August 5, 1305: William Wallace, who led the Scottish resistance against England, was captured by the English near Glasgow and transported to London where he would be placed on trial and ultimately executed. Along with Andrew Moray, Wallace defeated an English army at the Battle of Stirling Bridge in 1297, and was Guardian of Scotland, serving until his defeat at the Battle of Falkirk in July 1298.
August 6, 1945: Hiroshima, Japan was devastated when the atomic bomb "Little Boy" was dropped by the United States B-29 Enola Gay. Around 70,000 people were killed instantly, and some tens of thousands died in subsequent years from burns and radiation poisoning.
August 7, 1819: Simón Bolívar triumphed over Spain in the Battle of Boyacá. The battle was fought in Colombia, then known as New Granada, and is credited as the battle in which Colombia acquired its definitive independence from Spanish Monarchy, although fighting with royalist forces would continue for years.
Brigadier Generals Francisco de Paula Santander and José Antonio Anzoátegui led a combined republican army of Colombians and Venezuelans, complemented by the British Legion, to defeat in two hours a Royalist Colombian-Venezuelan force. Simón Bolívar credited the victory to the British Legion declaring that "those soldier liberators are the men who deserve these laurels" when offered laurels after the victory.
August 8, 1942: the Quit India Movement was launched in India against the British rule in response to Mohandas Gandhi's call for swaraj or complete independence. The British refused to grant immediate independence, saying it could happen only after the war ended. Sporadic small-scale violence took place around the country but the British arrested tens of thousands of leaders, keeping them imprisoned until 1945, and suppressed civil rights, freedom of speech and freedom of the press. In terms of immediate objectives Quit India failed because of heavy-handed suppression, weak coordination and the lack of a clear-cut program of action. However, the British government did come to the realization that India was ungovernable in the long run and actively began to seek an exit strategy.
August 9, 1854: Henry David Thoreau published Walden. The book details Thoreau's experiences over the course of two years, two months, and two days in a cabin he built near Walden Pond, amidst woodland owned by his friend and mentor Ralph Waldo Emerson, near Concord, Massachusetts. The book compresses the time into a single calendar year and uses passages of four seasons to symbolize human development. By immersing himself in nature, Thoreau hoped to gain a more objective understanding of society through personal introspection. Simple living and self-sufficiency were Thoreau's other goals, and the whole project was inspired by transcendentalist philosophy, a central theme of the American Romantic Period.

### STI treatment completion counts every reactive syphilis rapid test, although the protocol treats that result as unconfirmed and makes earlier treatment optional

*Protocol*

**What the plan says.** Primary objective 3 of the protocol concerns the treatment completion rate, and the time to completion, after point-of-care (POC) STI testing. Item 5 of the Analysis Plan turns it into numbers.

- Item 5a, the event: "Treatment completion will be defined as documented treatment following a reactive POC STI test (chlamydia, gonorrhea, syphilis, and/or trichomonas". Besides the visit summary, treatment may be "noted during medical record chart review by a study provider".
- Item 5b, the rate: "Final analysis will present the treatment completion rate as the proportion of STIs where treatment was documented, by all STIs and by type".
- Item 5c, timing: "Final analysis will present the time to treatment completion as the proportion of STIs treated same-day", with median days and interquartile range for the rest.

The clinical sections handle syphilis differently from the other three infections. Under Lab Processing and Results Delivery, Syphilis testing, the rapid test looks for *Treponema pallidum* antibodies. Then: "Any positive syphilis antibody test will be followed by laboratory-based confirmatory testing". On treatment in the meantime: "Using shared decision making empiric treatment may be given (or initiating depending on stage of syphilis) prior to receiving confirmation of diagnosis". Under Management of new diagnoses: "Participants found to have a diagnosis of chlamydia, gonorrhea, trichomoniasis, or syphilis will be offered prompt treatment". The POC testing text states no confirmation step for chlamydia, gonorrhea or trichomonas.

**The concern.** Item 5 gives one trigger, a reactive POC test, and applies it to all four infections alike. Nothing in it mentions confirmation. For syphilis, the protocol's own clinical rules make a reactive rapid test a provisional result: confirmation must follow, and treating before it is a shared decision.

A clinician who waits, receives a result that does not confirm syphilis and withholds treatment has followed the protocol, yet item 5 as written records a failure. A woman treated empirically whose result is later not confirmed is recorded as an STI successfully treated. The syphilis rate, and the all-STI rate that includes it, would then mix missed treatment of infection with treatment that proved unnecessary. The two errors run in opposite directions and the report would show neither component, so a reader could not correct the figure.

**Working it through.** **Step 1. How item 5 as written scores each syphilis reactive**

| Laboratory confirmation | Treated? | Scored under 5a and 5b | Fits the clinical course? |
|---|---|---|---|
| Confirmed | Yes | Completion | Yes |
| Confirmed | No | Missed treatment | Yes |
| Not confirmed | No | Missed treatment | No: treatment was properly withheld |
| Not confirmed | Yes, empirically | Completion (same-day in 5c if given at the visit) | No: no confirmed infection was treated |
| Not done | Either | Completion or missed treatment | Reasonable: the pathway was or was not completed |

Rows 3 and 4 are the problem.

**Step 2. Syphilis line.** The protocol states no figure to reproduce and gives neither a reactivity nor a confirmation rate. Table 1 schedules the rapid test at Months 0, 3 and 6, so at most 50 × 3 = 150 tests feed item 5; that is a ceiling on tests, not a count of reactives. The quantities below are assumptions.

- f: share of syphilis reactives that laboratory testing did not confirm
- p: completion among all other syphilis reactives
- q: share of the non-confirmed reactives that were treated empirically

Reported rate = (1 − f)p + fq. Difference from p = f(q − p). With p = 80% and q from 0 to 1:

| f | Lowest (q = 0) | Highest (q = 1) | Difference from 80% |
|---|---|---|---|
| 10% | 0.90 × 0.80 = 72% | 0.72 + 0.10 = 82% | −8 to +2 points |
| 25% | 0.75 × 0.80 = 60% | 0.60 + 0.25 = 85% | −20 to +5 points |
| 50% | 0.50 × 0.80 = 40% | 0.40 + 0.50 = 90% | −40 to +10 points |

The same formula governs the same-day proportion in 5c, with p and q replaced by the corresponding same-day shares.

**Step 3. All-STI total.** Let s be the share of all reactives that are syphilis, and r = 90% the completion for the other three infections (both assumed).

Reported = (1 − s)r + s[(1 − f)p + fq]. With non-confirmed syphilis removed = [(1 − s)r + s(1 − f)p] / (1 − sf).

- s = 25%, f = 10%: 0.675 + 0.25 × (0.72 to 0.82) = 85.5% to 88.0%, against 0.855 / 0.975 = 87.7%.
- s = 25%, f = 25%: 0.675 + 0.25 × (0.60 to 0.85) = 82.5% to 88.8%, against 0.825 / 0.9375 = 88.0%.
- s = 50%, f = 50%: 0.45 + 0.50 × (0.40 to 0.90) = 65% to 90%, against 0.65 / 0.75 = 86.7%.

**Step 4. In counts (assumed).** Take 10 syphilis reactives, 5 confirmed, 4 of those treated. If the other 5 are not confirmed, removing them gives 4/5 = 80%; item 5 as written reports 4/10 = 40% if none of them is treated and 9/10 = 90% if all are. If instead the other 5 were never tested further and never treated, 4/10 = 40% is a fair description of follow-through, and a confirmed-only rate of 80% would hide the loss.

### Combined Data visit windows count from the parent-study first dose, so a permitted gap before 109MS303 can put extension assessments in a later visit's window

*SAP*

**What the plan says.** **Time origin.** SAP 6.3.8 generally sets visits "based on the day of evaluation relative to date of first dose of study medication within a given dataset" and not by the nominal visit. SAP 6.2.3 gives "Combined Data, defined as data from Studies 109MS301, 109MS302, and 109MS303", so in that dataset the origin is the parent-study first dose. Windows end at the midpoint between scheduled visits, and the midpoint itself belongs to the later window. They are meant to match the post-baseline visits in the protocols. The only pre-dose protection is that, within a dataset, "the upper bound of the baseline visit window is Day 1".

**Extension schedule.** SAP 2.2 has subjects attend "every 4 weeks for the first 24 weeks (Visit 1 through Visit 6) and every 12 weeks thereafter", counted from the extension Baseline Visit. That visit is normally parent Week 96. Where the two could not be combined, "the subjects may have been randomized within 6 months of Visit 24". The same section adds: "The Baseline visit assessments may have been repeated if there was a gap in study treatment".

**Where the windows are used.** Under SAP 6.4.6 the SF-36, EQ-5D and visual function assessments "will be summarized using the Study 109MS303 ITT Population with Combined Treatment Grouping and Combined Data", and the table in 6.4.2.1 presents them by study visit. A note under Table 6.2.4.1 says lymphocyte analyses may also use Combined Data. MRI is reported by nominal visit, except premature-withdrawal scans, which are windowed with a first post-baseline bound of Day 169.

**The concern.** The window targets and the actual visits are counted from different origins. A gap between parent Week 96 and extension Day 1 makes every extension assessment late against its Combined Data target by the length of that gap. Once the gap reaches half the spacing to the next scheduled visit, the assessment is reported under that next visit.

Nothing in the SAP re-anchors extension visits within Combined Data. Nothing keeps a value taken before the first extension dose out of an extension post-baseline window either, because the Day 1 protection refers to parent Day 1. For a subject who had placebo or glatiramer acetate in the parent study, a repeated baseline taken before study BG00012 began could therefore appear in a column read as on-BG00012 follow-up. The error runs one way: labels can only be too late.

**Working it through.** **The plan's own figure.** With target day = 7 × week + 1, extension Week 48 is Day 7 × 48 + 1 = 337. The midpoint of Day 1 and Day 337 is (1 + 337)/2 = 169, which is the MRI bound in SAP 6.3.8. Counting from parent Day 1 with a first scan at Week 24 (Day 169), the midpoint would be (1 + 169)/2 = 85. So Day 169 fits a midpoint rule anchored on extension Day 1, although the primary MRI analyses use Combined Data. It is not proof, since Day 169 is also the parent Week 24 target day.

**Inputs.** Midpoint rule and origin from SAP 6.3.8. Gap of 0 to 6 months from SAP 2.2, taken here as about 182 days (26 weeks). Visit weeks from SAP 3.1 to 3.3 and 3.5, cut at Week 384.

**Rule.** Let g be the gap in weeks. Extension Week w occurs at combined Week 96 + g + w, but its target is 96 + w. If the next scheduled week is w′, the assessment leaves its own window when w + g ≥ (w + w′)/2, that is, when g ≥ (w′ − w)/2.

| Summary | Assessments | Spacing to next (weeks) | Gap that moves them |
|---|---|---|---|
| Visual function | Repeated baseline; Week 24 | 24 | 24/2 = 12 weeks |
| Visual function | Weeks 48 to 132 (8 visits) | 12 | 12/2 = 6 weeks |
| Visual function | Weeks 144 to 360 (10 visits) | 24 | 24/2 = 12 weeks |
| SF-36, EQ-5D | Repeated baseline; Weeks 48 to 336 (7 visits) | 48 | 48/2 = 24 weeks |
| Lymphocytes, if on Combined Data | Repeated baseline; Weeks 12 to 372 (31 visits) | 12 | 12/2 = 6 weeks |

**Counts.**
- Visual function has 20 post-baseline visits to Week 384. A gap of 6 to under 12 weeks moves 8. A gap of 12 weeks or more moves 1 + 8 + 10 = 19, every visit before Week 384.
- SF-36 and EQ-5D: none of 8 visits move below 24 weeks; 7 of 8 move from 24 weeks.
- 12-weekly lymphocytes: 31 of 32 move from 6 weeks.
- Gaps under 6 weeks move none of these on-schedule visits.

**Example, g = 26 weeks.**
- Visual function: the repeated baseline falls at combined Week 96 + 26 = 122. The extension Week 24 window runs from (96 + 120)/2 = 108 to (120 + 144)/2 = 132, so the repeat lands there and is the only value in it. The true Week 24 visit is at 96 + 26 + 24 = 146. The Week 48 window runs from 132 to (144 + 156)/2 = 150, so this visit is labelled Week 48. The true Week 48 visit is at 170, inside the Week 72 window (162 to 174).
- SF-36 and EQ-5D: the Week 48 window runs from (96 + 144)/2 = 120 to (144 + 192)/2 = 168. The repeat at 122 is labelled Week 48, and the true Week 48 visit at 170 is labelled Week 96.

August 10, 1519: Ferdinand Magellan's five ships set sail from Seville to circumnavigate the globe. The Basque second in command Juan Sebastián Elcano would complete the expedition after Magellan's death in the Philippines.
October 7, 1949: Following the creation of the Federal Republic of Germany in Western Germany, the soviet-occupied zone in East Germany is reorganized as the Democratic Republic of Germany. The nation's first president was Wilhelm Pieck.
October 8, 1871: The Great Chicago Fire began. The fire lasted two days and killed between 200 and 300 people. Over 17,000 buildings were destroyed, costing $200 million dollars in damage, an equivalent of $3 billion today.
October 9, 1934: The Gashouse Gang wone the World Series. This St. Louis Cardinals team, led by Ozark native Dizzy Dean, defeated the Detroit Tigers in the seventh game of the series.
October 10, 1935: Porgy and Bess premiered on Broadway. George Gershwin, partnered with novelist DuBose Heyward, created what many people consider to be the first great American opera.
October 11, 1968: Apollo 7, the first manned Apollo mission, launched on an 11-day orbit of earth. Astronauts Walter Schirra, Donn Eisele, and Walter Cunningham were aboard.
October 12, 1870: Robert E. Lee, commander of the Confederate Army of Northern Virginia, died at the age of 63. Following the war, Lee served as president of Washington College in Lexington, Virginia, where his body was interred.
October 13, 1775: The Continental Congress authorized the construction and administration of the first American Naval force.